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Publication numberUS4830585 A
Publication typeGrant
Application numberUS 07/079,083
Publication dateMay 16, 1989
Filing dateJul 29, 1987
Priority dateJul 29, 1987
Fee statusLapsed
Publication number07079083, 079083, US 4830585 A, US 4830585A, US-A-4830585, US4830585 A, US4830585A
InventorsPhillip L. Ruyle
Original AssigneeRuyle Phillip L
Export CitationBiBTeX, EndNote, RefMan
External Links: USPTO, USPTO Assignment, Espacenet
Pumping system
US 4830585 A
Abstract
This invention pertains to a system for pumping a fluid of a variable consistency into a fluid container. The system includes a vacuum power assist auger to withdraw fluid upwardly from a reservoir. A hose connecting an outlet end of the power assist auger to a fluid inlet at one end of a booster pump assembly is provided to supply fluid to the fluid inlet. A fluid outlet is provided at another end of the booster pump assembly. The fluid outlet is connected to a loading pipe so that the fluid is forced by the booster pump assembly through the fluid outlet and the loading pipe to the fluid container. A vacuum is created by the booster pump assembly in the hose so that fluid of a variable consistency may be withdrawn easily from the reservoir by the power assist auger and the booster pump assembly.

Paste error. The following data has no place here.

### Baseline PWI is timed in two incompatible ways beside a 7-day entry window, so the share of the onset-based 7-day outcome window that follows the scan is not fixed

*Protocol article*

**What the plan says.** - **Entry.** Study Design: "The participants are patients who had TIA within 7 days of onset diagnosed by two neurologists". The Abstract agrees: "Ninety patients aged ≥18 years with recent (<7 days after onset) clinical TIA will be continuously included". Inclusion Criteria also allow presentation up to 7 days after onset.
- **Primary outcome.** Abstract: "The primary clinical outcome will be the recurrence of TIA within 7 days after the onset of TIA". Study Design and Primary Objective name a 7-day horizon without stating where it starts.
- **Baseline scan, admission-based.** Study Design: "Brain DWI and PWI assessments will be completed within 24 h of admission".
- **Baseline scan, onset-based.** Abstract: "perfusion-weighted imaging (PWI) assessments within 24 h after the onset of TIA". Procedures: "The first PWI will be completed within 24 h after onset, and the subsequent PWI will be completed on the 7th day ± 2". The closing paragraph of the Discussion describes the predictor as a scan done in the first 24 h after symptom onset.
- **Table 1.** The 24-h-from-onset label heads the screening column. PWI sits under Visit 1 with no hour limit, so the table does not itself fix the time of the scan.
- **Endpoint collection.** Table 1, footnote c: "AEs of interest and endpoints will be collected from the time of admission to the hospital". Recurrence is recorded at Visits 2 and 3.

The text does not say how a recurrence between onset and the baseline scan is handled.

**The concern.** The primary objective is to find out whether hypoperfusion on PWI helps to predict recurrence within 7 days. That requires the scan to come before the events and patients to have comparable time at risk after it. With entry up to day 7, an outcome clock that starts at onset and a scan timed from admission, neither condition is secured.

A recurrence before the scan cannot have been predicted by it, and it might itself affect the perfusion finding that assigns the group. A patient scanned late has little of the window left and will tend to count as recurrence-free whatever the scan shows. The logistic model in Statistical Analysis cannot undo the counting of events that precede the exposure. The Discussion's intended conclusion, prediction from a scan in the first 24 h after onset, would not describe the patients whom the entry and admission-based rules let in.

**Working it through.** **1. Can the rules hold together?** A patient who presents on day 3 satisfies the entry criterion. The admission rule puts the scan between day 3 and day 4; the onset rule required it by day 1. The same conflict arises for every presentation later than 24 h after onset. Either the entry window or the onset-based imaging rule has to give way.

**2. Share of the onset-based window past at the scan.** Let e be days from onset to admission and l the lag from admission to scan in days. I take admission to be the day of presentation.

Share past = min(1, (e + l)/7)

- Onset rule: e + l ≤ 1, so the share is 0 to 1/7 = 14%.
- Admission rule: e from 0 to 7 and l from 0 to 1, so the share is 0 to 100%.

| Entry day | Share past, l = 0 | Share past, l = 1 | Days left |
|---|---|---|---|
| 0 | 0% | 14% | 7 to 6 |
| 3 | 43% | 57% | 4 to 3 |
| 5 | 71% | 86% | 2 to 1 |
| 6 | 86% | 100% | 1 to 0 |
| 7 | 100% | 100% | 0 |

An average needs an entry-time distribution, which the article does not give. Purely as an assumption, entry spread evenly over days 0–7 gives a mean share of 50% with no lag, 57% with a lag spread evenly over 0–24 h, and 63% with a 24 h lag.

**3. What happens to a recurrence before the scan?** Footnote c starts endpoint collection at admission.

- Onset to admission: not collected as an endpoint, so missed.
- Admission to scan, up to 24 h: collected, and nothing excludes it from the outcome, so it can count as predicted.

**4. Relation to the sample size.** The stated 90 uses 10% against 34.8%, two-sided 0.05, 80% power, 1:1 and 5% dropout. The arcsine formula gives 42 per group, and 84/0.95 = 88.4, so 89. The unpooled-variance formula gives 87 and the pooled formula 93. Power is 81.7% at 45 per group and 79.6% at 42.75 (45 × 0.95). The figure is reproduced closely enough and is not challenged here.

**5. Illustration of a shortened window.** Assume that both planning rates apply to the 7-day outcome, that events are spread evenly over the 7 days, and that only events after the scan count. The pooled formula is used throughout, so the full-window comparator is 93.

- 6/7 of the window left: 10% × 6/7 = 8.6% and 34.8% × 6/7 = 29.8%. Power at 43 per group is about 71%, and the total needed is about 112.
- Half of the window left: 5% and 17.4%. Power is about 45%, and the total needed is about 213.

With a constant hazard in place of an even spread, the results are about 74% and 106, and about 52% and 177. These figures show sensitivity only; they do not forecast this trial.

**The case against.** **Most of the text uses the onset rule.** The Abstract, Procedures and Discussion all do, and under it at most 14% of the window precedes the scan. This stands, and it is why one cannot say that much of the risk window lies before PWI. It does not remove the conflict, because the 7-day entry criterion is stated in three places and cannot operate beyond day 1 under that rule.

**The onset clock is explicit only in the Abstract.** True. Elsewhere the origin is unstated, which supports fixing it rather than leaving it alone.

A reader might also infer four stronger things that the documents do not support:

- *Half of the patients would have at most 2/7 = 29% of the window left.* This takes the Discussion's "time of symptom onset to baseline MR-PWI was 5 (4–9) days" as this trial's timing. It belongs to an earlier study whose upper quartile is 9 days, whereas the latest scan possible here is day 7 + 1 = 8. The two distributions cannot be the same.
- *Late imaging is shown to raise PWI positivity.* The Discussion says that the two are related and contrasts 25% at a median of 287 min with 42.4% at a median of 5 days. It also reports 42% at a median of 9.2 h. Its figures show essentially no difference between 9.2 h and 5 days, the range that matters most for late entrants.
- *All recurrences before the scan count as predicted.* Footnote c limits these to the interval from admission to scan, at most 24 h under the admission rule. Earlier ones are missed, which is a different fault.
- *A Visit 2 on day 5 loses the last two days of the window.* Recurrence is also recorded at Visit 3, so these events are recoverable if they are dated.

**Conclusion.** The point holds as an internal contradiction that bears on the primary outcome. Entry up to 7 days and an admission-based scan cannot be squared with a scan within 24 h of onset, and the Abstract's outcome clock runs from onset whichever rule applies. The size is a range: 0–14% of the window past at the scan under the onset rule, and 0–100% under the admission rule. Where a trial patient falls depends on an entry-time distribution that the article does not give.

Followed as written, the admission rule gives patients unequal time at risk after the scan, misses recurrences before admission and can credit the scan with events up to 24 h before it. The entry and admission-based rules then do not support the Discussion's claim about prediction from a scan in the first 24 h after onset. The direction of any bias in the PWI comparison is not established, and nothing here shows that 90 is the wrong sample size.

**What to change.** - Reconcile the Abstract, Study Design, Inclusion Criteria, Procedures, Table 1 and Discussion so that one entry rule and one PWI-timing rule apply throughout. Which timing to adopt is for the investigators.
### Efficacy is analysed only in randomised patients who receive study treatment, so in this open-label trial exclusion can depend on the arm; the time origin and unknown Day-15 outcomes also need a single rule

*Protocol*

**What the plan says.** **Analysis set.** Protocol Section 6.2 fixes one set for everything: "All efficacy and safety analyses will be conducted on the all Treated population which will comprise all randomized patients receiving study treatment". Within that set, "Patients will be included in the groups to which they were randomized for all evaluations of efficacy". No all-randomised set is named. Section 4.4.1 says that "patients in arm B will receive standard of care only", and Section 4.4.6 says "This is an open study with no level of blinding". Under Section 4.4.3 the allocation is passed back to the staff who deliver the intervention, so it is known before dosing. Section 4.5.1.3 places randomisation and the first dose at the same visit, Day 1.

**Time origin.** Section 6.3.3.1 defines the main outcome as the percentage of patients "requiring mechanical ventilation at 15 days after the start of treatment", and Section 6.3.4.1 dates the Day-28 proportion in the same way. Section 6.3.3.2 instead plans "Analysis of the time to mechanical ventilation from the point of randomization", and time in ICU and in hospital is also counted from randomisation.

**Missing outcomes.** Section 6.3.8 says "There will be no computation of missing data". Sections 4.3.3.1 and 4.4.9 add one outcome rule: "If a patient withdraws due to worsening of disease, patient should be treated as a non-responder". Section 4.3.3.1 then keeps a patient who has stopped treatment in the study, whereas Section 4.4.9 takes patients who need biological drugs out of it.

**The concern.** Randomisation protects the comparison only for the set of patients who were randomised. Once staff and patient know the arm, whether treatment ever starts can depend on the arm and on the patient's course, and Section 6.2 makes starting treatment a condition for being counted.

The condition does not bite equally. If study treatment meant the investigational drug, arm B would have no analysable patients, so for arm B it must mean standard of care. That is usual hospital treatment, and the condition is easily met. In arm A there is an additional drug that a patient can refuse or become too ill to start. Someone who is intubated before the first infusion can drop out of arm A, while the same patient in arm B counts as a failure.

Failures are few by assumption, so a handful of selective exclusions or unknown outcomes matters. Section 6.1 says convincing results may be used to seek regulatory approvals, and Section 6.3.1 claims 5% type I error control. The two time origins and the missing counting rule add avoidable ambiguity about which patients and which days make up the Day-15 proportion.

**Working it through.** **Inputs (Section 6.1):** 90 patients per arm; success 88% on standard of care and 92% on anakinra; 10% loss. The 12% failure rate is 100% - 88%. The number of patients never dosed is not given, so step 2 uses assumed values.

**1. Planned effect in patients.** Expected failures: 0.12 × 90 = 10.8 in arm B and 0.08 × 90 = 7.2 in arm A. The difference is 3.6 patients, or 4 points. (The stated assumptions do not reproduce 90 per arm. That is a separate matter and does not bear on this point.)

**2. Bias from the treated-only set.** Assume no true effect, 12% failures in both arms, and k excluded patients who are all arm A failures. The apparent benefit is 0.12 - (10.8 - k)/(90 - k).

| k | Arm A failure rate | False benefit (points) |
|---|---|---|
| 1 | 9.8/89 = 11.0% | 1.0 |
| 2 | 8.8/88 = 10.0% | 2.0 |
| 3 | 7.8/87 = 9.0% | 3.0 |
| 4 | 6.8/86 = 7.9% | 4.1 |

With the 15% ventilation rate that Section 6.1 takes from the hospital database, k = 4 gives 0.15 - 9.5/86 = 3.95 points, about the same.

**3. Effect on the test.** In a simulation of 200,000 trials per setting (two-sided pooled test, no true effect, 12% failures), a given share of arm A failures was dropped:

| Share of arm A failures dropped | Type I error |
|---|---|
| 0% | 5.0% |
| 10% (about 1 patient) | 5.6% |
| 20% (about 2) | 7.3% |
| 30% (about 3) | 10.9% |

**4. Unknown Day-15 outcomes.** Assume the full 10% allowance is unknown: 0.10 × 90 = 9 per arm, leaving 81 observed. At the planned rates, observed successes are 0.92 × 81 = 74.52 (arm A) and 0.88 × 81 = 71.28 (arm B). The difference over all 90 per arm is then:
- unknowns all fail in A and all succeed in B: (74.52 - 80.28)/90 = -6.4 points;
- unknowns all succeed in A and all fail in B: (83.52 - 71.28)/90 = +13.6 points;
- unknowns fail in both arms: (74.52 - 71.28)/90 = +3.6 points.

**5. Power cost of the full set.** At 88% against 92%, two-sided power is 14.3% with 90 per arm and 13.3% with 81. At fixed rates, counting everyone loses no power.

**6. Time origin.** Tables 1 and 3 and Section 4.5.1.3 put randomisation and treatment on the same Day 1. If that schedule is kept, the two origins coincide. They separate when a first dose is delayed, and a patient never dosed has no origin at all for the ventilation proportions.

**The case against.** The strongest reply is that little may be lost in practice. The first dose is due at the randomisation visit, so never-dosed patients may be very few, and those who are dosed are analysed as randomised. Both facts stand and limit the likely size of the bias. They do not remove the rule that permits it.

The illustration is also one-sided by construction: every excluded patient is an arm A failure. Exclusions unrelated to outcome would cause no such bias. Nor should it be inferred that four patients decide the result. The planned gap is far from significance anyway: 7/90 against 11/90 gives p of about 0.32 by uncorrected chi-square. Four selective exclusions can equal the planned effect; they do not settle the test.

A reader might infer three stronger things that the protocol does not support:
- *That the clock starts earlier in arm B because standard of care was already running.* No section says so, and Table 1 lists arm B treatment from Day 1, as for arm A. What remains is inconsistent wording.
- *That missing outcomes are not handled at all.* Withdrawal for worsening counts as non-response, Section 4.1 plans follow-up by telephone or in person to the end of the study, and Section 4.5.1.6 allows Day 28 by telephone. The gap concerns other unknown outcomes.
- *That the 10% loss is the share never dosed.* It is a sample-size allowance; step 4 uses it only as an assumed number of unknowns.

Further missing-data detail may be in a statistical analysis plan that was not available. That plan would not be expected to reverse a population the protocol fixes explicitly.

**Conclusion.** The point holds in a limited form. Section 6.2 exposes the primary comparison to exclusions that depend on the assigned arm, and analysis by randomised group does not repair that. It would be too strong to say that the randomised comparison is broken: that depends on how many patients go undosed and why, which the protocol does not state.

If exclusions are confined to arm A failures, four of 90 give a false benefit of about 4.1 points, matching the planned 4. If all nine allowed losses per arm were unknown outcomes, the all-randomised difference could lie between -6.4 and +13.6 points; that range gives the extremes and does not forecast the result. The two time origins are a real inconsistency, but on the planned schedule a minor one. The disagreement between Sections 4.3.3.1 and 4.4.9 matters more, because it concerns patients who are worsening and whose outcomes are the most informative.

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Claims(7)
I claim:
1. A system for pumping a fluid into a fluid container comprising:
means to withdraw fluid upwardly from a reservoir;
a booster pump assembly comprising a vertically oriented outer tube; a rotatable auger received within said outer tube, said rotatable auger comprising an auger screw; means for rotating said rotatable auger in a direction such that fluid moved by said booster pump assembly is forced downwardly by said auger screw within said outer tube;
connecting means connecting said means to withdraw fluid from said reservoir to a fluid inlet at one end of said booster pump assembly, said fluid being supplied to said inlet by said connecting means;
a fluid outlet at another end of said booster pump assembly, said fluid outlet being connected to a loading means so that said fluid is forced by said booster pump assembly through said fluid outlet and said loading means to the fluid container;
wherein fluid passing through said outer tube of said booster pump assembly easily fills in an open space between said auger screw and said outer tube and said booster pump assembly is continuously operated at a speed which is slightly higher than that at which the means to withdraw fluid upwardly from a reservoir is operated to create a vacuum in said connecting means so that said fluid is withdrawn easily from said reservoir by said means to withdraw fluid upwardly and said booster pump assembly.